When Lewis Hamilton’s back is to the wall, he frequently produces his most awesome performances. And so it was on Montreal’s Ile Notre Dame at the Circuit Gilles Villeneuve this afternoon, when the three-time champion took one of the greatest of his pole positions.
In doing so he not only defeated arch-rival Sebastian Vettel in a gripping fight that electrified the 40,000 Quebecois race fans who flocked in, but equalled his idol Ayrton Senna’s tally of 65 poles. But that was not left him speechless afterwards.
What stole his words and left him on the brink of tears of emotion as he was interviewed in Turn 2 was the surprise gift presented to him on behalf of the Senna family – a genuine race helmet worn when he was driving for Lotus in 1987, by the Brazilian who died at Imola on May 1st, 1994.
After holding it aloft in its glass box, and then eagerly removing it to show the crowd, Hamilton admitted: “I’m shaken. Speechless. I know that Ayrton was for many of you your favourite driver, and he was the same for me. He was the one who inspired me to be where I am today, so to match him and to receive this is the greatest honour.
“For the Senna family to send me this… I don't possess any of Ayrton's real artefacts, this is the most special thing I have, above and beyond all my trophies.
“I equalled Ayrton in race wins a while ago so this has been my focus. Literally, as a kid I thought if I was lucky I could emulate Ayrton and I can't believe it. I remember coming home from school and putting on a video tape of Ayrton, so it’s really strange to think that now I'm here and I have that many poles. Ayrton was the guy who I knew at the beginning, it was the colour of the helmet, that’s what you notice as a kid.
“And being that this is the most difficult season of my career racing these great guys [Vettel and Bottas] and Kimi [Raikkonen], and having us so close, it pushes us all to the limit, it relies on us to be perfect. Of course we can't always be perfect, but today I got as close as I could get.
“I am honoured to be honoured by that family and honestly I couldn't be happier. To Ayrton and his family, God bless you, thank you.”
Had Senna been watching, he would have been proud of his disciple. Bouncing back from the agony of Monaco, where Vettel won easily and it transpired that Mercedes had got some minor settings wrong on their cars, he was determined to fight back. And he admitted that if it couldn’t happen in Monte Carlo, there was no better place to equal Senna than here. Where he took his first pole and his first of 55 victories 10 years ago in his rookie season.
“I knew that number 65 was there waiting,” he said. “Montreal is a beautiful place, and it’s been home to me, I’ve grown with many fans who were teenagers when I started, and if I was going to get that special pole I wanted it to be here.”
But the success did not come without a fight. He was fastest in practice on Friday morning, but slipped behind the Ferraris in the afternoon and again this morning. Then he was narrowly beaten by his team-mate Valtteri Bottas in the first qualifying session before taking control in the second. But the Ferraris were still close. Until Hamilton unleased a stupendous lap on his first run in the final session.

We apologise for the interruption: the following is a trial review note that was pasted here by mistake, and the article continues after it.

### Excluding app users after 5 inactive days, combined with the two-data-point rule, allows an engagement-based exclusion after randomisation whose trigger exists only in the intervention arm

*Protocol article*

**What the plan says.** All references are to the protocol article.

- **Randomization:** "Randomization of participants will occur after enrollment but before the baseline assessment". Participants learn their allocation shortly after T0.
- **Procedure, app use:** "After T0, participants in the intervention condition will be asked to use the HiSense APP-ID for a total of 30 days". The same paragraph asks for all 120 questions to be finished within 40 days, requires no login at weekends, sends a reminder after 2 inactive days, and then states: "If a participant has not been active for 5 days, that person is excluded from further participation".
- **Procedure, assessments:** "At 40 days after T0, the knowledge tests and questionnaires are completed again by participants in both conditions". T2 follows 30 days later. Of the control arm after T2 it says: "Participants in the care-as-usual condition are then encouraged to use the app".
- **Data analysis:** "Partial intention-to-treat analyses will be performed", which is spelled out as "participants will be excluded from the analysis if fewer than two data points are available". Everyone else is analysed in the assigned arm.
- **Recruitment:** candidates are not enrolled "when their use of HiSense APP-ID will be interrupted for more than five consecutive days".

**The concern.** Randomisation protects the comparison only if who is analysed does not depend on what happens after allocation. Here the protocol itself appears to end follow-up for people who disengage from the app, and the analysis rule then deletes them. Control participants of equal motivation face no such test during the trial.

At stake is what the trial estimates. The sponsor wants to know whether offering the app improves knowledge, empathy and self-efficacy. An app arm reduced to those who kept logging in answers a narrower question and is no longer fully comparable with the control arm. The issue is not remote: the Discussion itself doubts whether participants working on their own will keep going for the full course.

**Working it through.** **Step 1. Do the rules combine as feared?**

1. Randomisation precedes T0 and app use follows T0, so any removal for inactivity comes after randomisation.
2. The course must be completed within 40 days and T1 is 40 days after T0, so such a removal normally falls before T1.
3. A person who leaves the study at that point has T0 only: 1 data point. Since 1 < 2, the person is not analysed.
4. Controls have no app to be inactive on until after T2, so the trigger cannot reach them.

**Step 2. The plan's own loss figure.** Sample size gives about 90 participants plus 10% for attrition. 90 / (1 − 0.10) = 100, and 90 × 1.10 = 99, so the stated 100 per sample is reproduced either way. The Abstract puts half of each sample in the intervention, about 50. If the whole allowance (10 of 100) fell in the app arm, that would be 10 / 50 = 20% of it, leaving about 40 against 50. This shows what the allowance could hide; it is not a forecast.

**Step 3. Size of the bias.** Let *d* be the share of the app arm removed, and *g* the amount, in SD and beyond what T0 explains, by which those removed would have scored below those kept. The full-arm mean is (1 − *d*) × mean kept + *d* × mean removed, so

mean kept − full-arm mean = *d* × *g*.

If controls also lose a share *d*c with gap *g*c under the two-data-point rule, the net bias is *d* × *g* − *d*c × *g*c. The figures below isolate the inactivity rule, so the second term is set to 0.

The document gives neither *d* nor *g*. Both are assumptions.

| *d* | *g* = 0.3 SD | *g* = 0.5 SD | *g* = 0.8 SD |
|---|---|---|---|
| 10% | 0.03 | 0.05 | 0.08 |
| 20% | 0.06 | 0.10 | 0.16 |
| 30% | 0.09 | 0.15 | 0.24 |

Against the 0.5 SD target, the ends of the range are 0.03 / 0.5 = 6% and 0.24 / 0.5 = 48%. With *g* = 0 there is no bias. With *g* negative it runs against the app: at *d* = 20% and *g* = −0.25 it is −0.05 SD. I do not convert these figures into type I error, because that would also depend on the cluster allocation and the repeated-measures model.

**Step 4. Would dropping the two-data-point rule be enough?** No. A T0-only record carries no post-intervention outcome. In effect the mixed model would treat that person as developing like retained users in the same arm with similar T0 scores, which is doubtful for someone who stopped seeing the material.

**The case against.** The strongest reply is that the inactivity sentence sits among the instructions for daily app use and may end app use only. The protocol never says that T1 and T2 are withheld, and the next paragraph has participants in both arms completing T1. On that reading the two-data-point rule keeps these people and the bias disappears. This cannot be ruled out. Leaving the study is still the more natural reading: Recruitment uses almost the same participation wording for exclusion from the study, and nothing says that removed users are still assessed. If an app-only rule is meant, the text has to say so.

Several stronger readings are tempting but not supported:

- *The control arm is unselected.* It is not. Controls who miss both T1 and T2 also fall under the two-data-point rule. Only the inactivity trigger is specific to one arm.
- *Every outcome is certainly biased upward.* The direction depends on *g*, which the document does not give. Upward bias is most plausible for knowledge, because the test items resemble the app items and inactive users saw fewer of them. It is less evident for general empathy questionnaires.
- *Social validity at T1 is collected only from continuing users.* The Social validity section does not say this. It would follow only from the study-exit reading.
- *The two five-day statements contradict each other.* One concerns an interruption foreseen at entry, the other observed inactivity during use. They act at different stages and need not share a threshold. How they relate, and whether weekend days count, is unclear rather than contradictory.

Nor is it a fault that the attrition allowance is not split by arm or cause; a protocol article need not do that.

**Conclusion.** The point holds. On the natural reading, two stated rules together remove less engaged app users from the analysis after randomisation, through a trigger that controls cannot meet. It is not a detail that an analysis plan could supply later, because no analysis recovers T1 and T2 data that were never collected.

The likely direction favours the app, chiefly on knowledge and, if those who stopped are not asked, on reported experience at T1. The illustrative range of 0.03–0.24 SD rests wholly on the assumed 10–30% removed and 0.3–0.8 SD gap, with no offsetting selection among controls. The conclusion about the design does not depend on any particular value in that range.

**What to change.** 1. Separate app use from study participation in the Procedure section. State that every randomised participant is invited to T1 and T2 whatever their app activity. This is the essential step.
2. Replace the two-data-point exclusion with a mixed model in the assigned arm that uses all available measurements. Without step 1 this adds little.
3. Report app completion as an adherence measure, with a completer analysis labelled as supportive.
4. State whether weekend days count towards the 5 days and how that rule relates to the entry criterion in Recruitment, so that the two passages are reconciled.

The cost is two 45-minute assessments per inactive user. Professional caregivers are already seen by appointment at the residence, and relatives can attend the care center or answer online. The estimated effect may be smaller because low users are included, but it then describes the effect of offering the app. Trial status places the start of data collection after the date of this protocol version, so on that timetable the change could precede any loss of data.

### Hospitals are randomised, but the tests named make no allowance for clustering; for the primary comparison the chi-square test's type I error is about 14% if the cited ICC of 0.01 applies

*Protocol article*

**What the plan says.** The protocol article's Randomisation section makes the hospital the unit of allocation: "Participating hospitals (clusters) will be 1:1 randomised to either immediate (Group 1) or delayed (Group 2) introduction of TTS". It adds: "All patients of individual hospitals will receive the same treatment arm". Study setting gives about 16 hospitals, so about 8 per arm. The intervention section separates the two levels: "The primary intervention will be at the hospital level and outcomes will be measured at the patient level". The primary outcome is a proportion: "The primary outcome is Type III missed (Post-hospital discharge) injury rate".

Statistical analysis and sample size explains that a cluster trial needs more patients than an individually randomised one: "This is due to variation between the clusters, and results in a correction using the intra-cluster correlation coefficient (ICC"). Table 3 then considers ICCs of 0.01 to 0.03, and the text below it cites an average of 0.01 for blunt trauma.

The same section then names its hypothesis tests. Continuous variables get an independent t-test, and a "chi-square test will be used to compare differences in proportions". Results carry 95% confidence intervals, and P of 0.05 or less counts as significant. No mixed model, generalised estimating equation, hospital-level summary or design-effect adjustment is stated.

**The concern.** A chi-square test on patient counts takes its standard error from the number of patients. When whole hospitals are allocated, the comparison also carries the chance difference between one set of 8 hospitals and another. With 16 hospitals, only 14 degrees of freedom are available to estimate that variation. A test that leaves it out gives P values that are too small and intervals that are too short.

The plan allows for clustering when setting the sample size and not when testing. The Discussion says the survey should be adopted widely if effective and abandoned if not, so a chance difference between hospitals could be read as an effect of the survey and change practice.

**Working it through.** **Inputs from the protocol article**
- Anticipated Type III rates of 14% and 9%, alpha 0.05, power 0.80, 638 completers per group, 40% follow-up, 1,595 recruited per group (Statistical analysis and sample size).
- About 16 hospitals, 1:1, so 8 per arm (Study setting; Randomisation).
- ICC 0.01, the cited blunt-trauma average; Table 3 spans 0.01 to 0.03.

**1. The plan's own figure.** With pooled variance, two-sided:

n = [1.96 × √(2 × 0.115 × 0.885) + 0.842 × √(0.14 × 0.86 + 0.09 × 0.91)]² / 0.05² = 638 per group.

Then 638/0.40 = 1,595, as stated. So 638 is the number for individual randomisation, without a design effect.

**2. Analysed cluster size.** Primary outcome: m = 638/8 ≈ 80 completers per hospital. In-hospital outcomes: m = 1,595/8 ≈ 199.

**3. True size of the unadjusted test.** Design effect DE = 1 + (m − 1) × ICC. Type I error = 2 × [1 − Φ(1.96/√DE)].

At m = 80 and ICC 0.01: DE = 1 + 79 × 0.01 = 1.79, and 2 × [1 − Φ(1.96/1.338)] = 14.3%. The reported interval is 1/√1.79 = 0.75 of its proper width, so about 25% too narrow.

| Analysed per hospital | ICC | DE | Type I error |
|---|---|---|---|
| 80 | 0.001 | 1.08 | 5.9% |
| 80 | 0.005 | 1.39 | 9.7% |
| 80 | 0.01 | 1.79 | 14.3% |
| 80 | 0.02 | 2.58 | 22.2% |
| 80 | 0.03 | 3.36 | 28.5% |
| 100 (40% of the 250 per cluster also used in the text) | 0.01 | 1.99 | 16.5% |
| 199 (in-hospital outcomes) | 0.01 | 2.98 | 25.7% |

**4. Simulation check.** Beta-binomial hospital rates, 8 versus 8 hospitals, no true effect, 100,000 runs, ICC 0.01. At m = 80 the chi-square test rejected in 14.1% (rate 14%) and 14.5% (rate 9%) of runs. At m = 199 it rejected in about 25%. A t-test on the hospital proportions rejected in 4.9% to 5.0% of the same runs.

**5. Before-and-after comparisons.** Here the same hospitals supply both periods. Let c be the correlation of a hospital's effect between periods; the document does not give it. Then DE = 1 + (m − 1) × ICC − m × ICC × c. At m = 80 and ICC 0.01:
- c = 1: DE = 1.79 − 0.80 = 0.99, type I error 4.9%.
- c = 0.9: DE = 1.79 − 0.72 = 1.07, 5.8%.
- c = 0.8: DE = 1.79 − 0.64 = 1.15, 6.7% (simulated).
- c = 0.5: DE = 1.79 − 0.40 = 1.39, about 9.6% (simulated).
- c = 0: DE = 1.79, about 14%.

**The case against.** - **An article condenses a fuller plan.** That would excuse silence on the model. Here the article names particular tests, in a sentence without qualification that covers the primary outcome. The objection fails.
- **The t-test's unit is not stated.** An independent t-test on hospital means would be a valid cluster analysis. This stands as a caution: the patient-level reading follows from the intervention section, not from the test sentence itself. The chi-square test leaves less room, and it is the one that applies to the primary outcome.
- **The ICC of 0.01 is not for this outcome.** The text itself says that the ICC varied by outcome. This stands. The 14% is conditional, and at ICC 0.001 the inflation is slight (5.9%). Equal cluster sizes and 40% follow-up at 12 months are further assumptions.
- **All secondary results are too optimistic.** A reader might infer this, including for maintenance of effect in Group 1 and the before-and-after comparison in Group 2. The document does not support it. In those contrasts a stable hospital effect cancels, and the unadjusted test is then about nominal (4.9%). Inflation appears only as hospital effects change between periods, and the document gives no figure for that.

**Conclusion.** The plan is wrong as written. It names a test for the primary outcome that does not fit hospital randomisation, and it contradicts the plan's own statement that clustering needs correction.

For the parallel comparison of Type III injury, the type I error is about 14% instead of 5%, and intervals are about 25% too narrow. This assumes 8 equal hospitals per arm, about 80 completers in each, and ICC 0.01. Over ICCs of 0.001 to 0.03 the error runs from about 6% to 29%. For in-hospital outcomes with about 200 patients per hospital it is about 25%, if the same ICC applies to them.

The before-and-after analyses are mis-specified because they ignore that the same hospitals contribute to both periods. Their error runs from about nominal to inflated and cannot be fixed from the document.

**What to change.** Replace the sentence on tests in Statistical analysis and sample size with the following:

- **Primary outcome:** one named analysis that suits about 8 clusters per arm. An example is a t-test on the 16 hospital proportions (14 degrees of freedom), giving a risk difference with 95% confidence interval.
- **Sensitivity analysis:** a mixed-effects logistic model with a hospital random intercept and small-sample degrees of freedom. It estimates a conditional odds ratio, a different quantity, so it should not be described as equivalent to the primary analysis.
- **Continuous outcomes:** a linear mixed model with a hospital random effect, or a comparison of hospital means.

Vettel set the ball rolling with 1m 12.423s, but Hamilton smashed that with 1m 11.791s, the fastest-ever lap of the track. Neither Bottas, nor Vettel’s partner Kimi Raikkonen, got close.
In the second runs, however, Vettel came within four-thousandths of Hamilton’s time with 1m 11.795s, and prepared for a third run.
On his second, Hamilton dug deeper still and equalled Senna with 1m 11.459s.
“It was a sexy lap,” he beamed. “A great lap. I can’t believe it came together so well. You can only hope and imagine that it’s going to go well and sometimes it doesn’t, but the lap started beautifully, and I just built it, smoothly, no mistakes. The first section was fantastic, and I just managed to build up a bit more in each one, and the team did such a great job to make up for the mistakes in the last race.”
Vettel’s final try trimmed his lap to 1m 11.789s, but he was the first to offer congratulations.
“Equalling Ayrton is a massive achievement and he was better man today,” the German said. “I wasn’t entirely happy at the start of qualifying but it got better and better and I was able to step it up for the last run. But I lost the car a bit in Turn 2 and was on the back foot already, and knew I had to catch up, but he had enough. I would have loved to have had a better lap at the end, but that’s the way it is.
In what is fast becoming a vintage season, both men relish the prospect of a close race tomorrow.
“I expect that,” Vettel said. “It’s been close so far apart from maybe Monaco. That’s great. It’s maybe not so easy to overtake here, but it’ll be a long race tomorrow. I’m looking forward to it. I think we have the pace to win. The car should be very good in the race. We’ll be strong.”
Hamilton would not be drawn on his prospects for matching Michael Schumacher’s record of 68 poles, and said, “I plan on getting there, that will be an honour in itself at that moment, but I’m happy to live in this moment and that is all ifs and buts.
“I believe it will be very close tomorrow. It’s was a close battle last year between us and imagine us pushing all the way to the end. I’m excited about it. But if this were to be my last day, I would be proud that the Hamilton name will forever be remembered in this sport.”Reuse content